IST-2001-33522 OMEGA

Correct Development of Real-Time Embedded Systems

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Tool description
Weizmann Institute of Science 

Tool description

The Play-Engine tool supports a scenario-based approach for specifying and executing behavioral requirement of complex reactive systems. Scenarios are specified using the language of live sequence charts (LSCs) [1], a powerfull extension of the classical message sequence charts.  A main new paradigm supported is a method called the  play-in/play-out approach [2].  It supports a convenient way to capture requirements by playing them in using a graphical user interface (GUI), and a rather surprizing and powerful method for executing the requirements directly.  An extension of this approach called smart play-out [3] uses verification methods to execute the scenarios directly, and also supports methods for analyzing the scenarios for consistency and and satisfaction of given behavioral properties.

The following sections provide some more detail on these topics and additional related extensions.

  • Play-In : The main idea of the play-in process is to raise the level of abstraction in requirements engineering, and to work with a look-alike version of the system under development. This enables people who are unfamiliar with LSCs, or who do not want to work with such formal languages directly, to specify the  requirements of systems using a high level, intuitive and user-friendly mechanism. These could include domain experts, application engineers, requirements engineers, and even potential users. What ``play-in" means is that the system's developer first builds the GUI of the system, with no behavior built into it. For GUI-less systems, or for sets of internal objects, we simply use the object model diagram as a GUI. In any case, the user ``plays" the GUI by clicking buttons, rotating knobs and sending messages (calling functions) to hidden objects in an intuitive drag & drop manner. By similarly playing the GUI, the user describes the desired reactions of the system and the conditions that may or must hold. As this is being done, the play-engine continuously constructs LSCs automatically. It queries the application GUI (that was built by the user) for its structure, and interacts with it, thus manipulating the information entered by the user and building and exhibiting the appropriate LSCs.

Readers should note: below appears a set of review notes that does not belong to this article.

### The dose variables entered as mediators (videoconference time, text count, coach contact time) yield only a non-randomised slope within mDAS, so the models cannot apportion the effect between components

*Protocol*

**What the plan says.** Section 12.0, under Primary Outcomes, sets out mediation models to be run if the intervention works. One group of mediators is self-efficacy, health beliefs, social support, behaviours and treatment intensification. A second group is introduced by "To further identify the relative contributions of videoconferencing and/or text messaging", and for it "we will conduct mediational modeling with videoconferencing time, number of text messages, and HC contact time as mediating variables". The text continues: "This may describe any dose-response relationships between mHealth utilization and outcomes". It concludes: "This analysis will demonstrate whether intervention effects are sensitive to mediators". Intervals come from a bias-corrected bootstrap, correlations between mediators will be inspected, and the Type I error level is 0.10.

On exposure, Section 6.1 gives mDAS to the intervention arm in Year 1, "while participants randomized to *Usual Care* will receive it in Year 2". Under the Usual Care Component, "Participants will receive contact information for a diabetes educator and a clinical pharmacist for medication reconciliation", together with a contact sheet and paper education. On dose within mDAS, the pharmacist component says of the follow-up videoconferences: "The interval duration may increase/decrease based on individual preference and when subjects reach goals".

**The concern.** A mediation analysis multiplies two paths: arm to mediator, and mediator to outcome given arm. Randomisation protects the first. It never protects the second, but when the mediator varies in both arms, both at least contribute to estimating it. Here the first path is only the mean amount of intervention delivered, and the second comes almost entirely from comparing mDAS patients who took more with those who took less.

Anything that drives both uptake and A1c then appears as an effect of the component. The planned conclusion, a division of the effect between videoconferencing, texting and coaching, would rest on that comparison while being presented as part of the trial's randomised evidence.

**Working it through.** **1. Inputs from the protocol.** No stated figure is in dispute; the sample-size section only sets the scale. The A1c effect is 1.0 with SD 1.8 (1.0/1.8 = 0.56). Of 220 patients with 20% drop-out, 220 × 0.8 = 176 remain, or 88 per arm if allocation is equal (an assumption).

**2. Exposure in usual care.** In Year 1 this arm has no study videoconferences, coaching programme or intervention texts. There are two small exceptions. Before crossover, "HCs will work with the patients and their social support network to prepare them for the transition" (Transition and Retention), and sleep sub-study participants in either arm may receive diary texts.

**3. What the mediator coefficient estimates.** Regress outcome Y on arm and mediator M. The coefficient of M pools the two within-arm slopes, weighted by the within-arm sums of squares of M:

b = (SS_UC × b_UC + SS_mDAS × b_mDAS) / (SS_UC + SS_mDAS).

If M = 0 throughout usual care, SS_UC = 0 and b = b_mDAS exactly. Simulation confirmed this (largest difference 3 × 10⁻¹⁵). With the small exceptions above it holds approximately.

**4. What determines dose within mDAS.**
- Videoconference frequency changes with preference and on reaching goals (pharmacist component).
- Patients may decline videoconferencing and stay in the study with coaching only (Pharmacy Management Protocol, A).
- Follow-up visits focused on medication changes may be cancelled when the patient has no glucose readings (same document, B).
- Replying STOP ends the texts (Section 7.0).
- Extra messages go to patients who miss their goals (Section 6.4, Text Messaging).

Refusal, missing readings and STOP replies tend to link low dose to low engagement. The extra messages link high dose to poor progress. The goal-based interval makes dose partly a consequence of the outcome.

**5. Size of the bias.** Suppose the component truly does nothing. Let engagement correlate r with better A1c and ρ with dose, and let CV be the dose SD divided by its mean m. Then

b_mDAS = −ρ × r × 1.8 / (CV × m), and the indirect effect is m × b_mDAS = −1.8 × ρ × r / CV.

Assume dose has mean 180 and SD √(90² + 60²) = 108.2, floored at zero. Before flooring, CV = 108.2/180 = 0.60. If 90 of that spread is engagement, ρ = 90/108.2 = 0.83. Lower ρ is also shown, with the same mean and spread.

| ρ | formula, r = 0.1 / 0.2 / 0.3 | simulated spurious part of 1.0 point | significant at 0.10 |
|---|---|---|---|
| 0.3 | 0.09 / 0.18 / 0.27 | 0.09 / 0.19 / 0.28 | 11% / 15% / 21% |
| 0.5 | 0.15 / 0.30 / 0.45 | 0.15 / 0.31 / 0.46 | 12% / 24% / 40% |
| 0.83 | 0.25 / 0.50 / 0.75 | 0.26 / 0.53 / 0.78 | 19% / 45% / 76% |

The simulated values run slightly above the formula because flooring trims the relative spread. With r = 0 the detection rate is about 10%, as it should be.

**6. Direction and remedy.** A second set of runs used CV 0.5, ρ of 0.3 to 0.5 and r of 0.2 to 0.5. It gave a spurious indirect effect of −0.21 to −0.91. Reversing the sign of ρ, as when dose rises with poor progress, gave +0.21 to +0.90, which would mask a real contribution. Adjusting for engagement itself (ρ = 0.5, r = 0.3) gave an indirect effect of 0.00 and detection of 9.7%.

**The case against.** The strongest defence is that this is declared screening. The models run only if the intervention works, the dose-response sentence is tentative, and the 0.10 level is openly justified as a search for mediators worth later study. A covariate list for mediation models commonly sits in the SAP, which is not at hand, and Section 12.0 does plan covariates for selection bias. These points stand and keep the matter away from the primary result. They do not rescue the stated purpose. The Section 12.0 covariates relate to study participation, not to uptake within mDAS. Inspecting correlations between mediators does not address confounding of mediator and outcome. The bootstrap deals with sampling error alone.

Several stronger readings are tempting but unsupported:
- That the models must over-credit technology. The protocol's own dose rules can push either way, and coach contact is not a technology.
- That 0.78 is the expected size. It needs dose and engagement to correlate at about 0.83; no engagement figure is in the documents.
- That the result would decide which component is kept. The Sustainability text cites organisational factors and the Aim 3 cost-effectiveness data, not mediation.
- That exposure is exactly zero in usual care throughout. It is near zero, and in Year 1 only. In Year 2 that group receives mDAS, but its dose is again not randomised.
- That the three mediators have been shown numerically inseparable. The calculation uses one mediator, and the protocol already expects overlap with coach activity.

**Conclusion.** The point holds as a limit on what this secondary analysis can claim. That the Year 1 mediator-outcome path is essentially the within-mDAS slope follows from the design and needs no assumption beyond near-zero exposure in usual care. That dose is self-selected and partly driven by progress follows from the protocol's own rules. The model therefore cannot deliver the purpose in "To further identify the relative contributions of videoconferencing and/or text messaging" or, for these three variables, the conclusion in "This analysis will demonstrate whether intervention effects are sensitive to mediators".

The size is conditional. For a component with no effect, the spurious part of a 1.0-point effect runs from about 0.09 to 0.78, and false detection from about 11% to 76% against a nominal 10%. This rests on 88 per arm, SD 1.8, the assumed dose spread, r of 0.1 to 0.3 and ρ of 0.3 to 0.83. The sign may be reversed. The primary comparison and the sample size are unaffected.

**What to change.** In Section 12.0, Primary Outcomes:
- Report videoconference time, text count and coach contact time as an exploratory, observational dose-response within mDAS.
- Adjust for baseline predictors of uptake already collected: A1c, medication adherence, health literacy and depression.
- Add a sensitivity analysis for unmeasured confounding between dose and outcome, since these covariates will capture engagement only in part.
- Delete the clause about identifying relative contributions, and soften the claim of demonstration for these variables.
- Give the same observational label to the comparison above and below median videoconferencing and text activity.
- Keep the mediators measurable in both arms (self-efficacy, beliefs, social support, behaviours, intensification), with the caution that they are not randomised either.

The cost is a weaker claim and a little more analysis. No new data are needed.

• Play-Out : After playing in (a part of) the specification, the natural thing to do is to verify that it reflects what the user intended to say. One way of testing requirements is by constructing a prototype intra-object implementation and using model execution to test it. Instead, we would like to extend the power of our interface-oriented inter-object play methodology, to not only specify the behavior, but to test and validate the requirements as well. And here is where the play-out mechanism enters. In play-out, the user simply plays the GUI application as he/she would have done when executing a system model, or the final system, but limiting him/herself to end-user and external environment actions only. While doing this, the play-engine keeps track of the actions and causes other actions and events to occur as dictated by the universal charts in the specification. Here too, the engine interacts with the GUI application and uses it to reflect the system state at any given moment. This process of the user operating the GUI application and the play-engine causing it to react according to the specification has the effect of working with an executable model, but with no intra-object model having to be built or synthesized. This makes it very easy to let all kinds of people participate in the process of debugging the specification, since they do not need to know anything about the specification or the language used. It yields a specification that is well tested and which has a lower probability of errors in later phases, which are a lot more expensive to detect and eliminate. We should emphasize that the behavior played out need not be the behavior that was played in. The user is not merely tracing scenarios, but is operating the system freely, as he/she sees fit. Universal charts drive the model by their action/reaction nature, whereas existential charts can be used as system tests or as examples of required interactions. Rather than serving to drive the play-out, existential charts are monitored, that is, the Play-Engine simply tracks the events in the chart as they occur. When (and if) a traced chart reaches its end, it is highlighted, and the user is informed that it was successfully traced to completion.